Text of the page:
Aizanke Ryokan & Hut- 愛山渓ヒュッテ Varies 100+ Blankets included During Fall 2
Kuro-dake Ishi Muro -黒岳石室 1700 80+ yes very 3
Asahi-Dake Ishi Muro  -  旭岳石室 Free 10+ no "emergency use" 5

Hakkun Goya - 白雲小屋

1000 35 no fills up often 4
Chubetsu Goya -中別小屋 Free 30 no usually space 2
Hisago-Numa Goya -ヒサゴ沼小屋 Free 40+ no fills up fast 5

Biei-Fuji Goya   -   美瑛富士小屋

Free 15 no usually empty 4
Kami-Horo Goya ー 上ホロ小屋 Free 15 some things avail. usually space 5

Tokachi-Dake Goya 十勝岳山小屋

Free 15 no

(Rebuilt! but not open yet)

Onuma Goya - 大沼小屋 Free 4+ no usually space 2
More to come          

*Note: 1-5 5 is most scenic

The Kuro Dake hut has food (500Y+), drinks ( 400Y+), Sleeping bags (1000Y) and blankets (300Y) for rent. All expensive but it is a good option if you don't have any gear and want to do more than a day hike.

The Tokachi Dake hut was blown apart a few years back, it has been rebuilt but with less sleeping space and charm.

Tent sites. There are many tent sites in Daisetsuzan National Park. They are clearly marked on Maps, but there are also a few not marked. Most notably “SanSenDai” a good place to camp if you are doing the traverse.

List of campsites and photos coming

While starting or ending a hike -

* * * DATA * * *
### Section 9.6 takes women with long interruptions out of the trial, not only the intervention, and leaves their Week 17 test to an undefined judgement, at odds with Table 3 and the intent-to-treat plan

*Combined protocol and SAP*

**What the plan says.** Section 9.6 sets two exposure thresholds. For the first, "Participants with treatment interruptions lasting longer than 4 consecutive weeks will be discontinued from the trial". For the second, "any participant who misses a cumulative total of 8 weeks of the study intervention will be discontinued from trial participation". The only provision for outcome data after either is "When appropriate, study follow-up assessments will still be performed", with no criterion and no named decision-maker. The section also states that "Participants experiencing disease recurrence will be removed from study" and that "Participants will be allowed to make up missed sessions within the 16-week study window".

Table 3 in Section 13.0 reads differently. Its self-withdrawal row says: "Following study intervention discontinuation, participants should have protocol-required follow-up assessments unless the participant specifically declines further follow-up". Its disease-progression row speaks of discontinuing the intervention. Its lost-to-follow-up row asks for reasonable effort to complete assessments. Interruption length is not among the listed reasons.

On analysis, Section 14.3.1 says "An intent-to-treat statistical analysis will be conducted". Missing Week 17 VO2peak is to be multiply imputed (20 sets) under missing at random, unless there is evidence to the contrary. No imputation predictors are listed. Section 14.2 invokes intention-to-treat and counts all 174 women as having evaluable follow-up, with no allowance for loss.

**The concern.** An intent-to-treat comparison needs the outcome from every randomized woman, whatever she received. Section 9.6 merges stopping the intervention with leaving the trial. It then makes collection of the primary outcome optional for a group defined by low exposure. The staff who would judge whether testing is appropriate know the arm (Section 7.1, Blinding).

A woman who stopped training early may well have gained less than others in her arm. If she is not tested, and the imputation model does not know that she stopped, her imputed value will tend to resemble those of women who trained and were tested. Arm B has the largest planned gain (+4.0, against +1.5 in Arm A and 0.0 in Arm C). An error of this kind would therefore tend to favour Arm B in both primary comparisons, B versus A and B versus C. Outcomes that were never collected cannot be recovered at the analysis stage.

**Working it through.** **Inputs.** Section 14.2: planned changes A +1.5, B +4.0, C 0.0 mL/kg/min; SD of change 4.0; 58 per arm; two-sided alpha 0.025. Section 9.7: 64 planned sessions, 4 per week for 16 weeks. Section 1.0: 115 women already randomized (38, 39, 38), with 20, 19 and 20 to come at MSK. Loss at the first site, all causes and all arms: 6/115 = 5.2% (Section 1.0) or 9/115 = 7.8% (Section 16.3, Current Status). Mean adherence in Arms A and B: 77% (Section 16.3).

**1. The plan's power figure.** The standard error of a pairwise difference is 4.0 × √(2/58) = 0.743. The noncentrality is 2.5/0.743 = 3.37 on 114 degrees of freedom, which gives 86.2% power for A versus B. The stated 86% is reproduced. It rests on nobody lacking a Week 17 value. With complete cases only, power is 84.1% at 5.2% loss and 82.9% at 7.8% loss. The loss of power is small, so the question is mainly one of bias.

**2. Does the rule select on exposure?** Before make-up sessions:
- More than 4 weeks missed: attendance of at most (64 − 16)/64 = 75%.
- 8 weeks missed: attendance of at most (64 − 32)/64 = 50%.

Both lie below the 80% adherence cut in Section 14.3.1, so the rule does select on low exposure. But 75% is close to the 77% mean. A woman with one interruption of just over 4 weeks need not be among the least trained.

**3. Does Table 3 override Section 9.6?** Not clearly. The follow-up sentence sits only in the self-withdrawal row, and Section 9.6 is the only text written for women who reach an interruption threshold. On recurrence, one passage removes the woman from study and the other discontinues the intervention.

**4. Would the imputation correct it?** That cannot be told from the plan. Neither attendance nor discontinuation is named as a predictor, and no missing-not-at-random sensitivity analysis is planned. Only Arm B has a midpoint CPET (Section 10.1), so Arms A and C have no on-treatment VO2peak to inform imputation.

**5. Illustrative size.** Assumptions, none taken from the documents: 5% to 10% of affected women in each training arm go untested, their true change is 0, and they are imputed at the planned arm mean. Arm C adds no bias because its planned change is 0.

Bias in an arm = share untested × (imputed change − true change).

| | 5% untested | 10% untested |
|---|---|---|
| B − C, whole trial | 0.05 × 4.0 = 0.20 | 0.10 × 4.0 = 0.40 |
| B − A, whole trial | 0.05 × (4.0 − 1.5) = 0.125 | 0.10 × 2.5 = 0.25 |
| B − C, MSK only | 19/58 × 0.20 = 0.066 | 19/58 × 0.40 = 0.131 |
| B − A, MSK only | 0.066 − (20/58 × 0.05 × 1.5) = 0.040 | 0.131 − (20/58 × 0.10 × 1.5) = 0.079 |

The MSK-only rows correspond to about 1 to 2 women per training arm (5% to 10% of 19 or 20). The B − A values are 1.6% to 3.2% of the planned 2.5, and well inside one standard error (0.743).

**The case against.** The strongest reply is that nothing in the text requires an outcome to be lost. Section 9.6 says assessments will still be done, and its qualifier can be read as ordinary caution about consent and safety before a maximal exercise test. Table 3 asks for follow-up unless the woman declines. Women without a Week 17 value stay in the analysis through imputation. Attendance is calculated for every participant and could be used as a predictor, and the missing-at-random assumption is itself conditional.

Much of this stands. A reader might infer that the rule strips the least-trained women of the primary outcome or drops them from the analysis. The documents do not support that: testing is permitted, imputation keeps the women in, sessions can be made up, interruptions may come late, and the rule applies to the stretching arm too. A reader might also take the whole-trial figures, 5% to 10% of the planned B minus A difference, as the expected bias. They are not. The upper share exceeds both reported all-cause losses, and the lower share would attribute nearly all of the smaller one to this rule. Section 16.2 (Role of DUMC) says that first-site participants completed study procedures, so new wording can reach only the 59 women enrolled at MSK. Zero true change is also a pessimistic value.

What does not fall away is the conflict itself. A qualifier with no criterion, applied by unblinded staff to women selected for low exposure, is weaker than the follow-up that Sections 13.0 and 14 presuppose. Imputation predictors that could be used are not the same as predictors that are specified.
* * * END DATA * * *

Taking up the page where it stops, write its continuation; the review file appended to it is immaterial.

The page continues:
There are pay campgrounds near the base of Asahi Dake and Tokachi Dake. Both about 500Y, at Asahi dake you can also rent a large tent for the night for 1000Y extra. There is also a campground near Sounkyo (I haven't stayed there yet). I have put up my tent at many trail head parking lots, before and after hikes. I have never had a problem. It is a good idea to pack up early in the morning. Trail heads don't necessary have water, so bring what you need.


Ryounkaku, Southern end of the park

Getting there...

There are many options.

The most popular way is the bus from the front of the Asahikawa Station to the Asahi Dake ropeway/trail-head. It costs 1000Y, the best time to catch it is 9:10am.

For people who have ample time and like a challenge try biking to the park. Hokkaido is perfect for cycling in summer and there are bike paths and beautiful country roads that bring you directly to many trail heads. Most notably the bike path to Sounkyo from Asahikawa. It's not even uphill!

Many books and web sites recommend renting a car to explore Daisetsuzan National park. Unless you are a group of 4 or more it will cost much more than public transportation. Unless you want to get to some of the more remote trail heads, public transportation is a good option for single hikers and small groups. 

Trains: Trains will get you close to Daisetsuzan National park, but if you are relying solely on public transport you will need to get on a bus or hitchhike. Check train times and prices.

I recommend local trains if you have the time, open windows and 1/2 the price.


Buses to Daisetsuzan National park

( exact times and prices may change! )

departs from
arrives at
How Much
How long
Schedule & more

Asahi Dake onsen

1000Y 1-2 hours bus times & more info
Eastern Daisetsuzan      
Tenninkyo 1000Y 1-2 hours  
Sounkyo 1900Y 1:50 bus times
Kami-Furano Tokachi Dake Onsen 500Y 1 Hour bus times
Fukiage Onsen
Kamikawa Sounkyo 770Y 30 Min bus times
Shintoku Tomuraushi Onsen   1:30

Peak season only

2 Per Day

Sounkyo Ginsendai 800Y 1 Hour bus times and more info